Dr. Suarez-Almazor is the Director of the Houston Center for Education and Research on Therapeutics
A randomized controlled trial of acupuncture for osteoarthritis of the knee: Effects of patient-provider communication†
Article first published online: 2 SEP 2010
Copyright © 2010 by the American College of Rheumatology
Arthritis Care & Research
Volume 62, Issue 9, pages 1229–1236, September 2010
How to Cite
Suarez-Almazor, M. E., Looney, C., Liu, Y., Cox, V., Pietz, K., Marcus, D. M. and Street, R. L. (2010), A randomized controlled trial of acupuncture for osteoarthritis of the knee: Effects of patient-provider communication. Arthritis Care Res, 62: 1229–1236. doi: 10.1002/acr.20225
ClinicalTrials.gov identifier: NCT00059345.
- Issue published online: 2 SEP 2010
- Article first published online: 2 SEP 2010
- Accepted manuscript online: 21 APR 2010 12:00AM EST
- Manuscript Accepted: 8 APR 2010
- Manuscript Received: 22 SEP 2009
- National Institute of Arthritis and Musculoskeletal and Skin Disorders. Grant Number: R01-AR49999
- K24 career award from the National Institute of Arthritis and Musculoskeletal and Skin Disorders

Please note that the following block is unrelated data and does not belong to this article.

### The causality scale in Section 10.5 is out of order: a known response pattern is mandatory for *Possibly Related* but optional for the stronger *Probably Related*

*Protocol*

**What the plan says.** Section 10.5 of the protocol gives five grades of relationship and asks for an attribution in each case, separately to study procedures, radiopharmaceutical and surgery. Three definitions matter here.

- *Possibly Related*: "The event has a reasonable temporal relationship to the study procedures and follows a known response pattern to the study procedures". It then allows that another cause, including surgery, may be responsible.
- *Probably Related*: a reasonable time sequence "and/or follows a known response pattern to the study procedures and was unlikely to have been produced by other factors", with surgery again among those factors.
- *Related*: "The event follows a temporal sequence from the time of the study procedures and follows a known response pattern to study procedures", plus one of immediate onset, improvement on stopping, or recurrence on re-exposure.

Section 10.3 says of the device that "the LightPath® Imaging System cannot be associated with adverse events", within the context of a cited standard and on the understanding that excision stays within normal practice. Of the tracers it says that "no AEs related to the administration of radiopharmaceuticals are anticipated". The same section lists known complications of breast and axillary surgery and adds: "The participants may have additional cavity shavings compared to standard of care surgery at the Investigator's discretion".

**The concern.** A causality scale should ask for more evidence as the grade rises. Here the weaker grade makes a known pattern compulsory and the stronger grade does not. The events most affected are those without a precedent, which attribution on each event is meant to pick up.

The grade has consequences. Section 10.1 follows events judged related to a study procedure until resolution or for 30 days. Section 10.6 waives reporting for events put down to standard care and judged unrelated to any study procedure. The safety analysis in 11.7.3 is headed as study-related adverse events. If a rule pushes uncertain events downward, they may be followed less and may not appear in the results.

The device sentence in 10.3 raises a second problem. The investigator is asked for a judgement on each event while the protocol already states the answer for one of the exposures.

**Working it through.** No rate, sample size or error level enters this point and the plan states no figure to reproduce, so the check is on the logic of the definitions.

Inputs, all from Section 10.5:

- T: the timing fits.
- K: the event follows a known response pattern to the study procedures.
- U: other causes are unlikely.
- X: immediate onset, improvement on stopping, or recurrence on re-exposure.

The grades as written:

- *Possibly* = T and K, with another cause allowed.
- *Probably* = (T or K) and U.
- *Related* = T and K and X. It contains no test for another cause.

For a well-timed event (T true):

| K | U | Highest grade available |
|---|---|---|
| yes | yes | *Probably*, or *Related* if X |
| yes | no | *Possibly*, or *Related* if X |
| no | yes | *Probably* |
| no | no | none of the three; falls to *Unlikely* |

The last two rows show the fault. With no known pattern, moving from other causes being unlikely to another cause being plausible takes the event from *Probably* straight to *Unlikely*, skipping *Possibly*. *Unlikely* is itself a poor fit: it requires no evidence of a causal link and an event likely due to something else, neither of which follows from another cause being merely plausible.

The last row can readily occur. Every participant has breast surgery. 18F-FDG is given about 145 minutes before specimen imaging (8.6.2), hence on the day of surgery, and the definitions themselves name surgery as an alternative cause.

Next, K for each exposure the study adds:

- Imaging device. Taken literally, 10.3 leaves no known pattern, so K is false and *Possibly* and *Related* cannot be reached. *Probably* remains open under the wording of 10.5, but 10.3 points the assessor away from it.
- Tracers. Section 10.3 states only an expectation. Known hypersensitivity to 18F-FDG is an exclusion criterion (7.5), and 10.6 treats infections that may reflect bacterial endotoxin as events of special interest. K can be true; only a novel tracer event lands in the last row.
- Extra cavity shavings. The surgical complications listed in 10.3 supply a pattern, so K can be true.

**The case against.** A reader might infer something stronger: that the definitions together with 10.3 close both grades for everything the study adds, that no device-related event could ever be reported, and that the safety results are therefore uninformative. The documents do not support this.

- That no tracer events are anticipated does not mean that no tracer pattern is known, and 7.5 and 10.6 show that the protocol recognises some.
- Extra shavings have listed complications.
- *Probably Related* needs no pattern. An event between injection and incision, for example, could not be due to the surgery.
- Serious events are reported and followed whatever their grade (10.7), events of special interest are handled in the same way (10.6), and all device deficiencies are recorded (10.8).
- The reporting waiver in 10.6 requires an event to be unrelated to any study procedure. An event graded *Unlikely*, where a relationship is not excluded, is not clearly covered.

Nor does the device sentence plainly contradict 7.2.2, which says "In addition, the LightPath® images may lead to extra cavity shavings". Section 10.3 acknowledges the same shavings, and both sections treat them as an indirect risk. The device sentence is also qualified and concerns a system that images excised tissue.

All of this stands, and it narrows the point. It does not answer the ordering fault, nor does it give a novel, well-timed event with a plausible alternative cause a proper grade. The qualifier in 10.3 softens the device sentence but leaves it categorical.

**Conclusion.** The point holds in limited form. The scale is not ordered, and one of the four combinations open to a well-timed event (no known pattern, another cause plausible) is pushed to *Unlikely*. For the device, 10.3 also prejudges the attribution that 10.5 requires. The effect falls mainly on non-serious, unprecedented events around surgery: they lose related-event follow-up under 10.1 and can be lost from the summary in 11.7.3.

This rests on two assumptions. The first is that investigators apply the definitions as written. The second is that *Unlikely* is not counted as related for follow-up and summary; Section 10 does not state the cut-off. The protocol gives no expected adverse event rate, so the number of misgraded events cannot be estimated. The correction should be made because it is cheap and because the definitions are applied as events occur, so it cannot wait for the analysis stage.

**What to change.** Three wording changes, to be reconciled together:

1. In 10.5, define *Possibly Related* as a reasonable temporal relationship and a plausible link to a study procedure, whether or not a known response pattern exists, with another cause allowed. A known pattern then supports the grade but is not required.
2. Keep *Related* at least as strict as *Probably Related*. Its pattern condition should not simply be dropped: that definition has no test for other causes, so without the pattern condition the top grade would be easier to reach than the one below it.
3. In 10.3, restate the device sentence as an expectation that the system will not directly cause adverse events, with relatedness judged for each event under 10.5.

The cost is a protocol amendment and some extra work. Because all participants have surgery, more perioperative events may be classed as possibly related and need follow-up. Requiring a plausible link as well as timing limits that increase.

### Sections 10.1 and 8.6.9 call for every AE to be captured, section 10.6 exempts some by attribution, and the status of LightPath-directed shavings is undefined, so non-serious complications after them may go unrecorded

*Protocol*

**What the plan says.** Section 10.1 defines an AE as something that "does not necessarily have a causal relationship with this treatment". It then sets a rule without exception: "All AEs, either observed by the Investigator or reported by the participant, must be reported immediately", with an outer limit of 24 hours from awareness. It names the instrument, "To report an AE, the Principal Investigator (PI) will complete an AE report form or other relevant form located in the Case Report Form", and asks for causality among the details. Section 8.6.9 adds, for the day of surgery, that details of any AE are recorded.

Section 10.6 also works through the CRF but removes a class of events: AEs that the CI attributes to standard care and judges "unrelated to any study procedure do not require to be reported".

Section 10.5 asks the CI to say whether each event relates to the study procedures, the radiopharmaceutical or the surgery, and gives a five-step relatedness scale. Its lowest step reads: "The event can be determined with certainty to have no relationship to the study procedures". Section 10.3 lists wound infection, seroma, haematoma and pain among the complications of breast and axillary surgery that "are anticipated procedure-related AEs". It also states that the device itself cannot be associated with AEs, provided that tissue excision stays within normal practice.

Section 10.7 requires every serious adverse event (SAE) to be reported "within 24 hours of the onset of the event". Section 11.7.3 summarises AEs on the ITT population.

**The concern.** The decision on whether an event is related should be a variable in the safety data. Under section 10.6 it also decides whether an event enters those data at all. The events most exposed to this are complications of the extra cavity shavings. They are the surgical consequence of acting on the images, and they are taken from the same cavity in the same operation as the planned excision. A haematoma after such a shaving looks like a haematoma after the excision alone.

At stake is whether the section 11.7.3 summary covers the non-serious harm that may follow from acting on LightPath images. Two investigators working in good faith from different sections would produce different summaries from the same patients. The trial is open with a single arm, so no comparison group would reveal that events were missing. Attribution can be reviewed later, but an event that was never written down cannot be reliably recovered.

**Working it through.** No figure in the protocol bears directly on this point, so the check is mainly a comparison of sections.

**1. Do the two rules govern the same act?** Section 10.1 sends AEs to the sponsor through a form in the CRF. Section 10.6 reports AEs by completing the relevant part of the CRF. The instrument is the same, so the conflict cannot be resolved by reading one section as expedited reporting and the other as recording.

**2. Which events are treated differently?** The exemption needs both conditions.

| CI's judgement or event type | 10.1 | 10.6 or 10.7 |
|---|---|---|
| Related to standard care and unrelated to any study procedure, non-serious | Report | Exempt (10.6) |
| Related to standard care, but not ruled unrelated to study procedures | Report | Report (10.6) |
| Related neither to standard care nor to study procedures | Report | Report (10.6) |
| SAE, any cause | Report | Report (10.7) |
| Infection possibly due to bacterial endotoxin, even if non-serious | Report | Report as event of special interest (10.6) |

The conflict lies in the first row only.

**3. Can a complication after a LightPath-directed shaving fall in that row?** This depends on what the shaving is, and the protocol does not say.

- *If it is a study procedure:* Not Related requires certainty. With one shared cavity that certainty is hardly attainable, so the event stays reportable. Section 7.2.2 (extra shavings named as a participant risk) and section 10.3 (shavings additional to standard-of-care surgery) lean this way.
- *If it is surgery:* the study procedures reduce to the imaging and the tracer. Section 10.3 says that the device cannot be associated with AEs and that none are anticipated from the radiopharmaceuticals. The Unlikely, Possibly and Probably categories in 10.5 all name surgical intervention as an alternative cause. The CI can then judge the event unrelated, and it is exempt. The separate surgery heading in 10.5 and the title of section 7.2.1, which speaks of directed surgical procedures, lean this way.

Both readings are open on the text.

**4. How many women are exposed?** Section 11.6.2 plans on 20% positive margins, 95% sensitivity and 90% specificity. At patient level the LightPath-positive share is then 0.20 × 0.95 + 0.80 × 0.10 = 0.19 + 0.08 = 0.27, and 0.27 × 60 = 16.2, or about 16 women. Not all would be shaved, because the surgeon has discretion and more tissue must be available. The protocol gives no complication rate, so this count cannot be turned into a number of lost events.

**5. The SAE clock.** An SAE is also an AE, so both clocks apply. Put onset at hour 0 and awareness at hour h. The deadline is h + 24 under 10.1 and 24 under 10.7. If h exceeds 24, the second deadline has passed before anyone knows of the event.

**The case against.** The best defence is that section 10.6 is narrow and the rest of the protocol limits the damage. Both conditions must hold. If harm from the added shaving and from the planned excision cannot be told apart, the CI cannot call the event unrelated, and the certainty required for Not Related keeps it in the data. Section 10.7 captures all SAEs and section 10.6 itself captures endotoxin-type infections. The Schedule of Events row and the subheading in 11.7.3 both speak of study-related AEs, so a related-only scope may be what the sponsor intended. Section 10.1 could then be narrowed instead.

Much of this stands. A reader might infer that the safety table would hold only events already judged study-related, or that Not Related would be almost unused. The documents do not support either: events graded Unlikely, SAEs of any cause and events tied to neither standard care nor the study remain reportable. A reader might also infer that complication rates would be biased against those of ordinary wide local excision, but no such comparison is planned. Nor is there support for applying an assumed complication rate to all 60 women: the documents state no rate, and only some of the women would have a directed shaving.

- Agency for Health Research and Quality. Grant Number: U18-HS016093
There is conflicting evidence on the efficacy of traditional Chinese acupuncture (TCA), and the role of placebo effects elicited by acupuncturists' behavior has not been elucidated. We conducted a 3-month randomized clinical trial in patients with knee osteoarthritis to compare the efficacy of TCA with sham acupuncture and to examine the effects of acupuncturists' communication styles.
Acupuncturists were trained to interact in 1 of 2 communication styles: high or neutral expectations. Patients were randomized to 1 of 3 style groups, waiting list, high, or neutral, and nested within style, TCA or sham acupuncture twice a week over 6 weeks. Sham acupuncture was performed in nonmeridian points with shallow needles and minimal stimulation. Primary outcome measures were Joint-Specific Multidimensional Assessment of Pain (J-MAP), Western Ontario and McMaster Universities Osteoarthritis Index (WOMAC), and satisfaction scores.
Patients (n = 455) received treatment (TCA or sham) and 72 controls were included. No statistically significant differences were observed between TCA or sham acupuncture, but both groups had significant reductions in J-MAP (−1.1, −1.0, and −0.1, respectively; P < 0.001) and WOMAC pain (−13.7, −14, and −1.7, respectively; P < 0.001) compared with the waiting group. Statistically significant differences were observed in J-MAP pain reduction and satisfaction, favoring the high expectations group. In the TCA and sham groups, 52% and 43%, respectively, thought they had received TCA (κ = 0.05), suggesting successful blinding.
TCA was not superior to sham acupuncture. However, acupuncturists' styles had significant effects on pain reduction and satisfaction, suggesting that the analgesic benefits of acupuncture can be partially mediated through placebo effects related to the acupuncturist's behavior.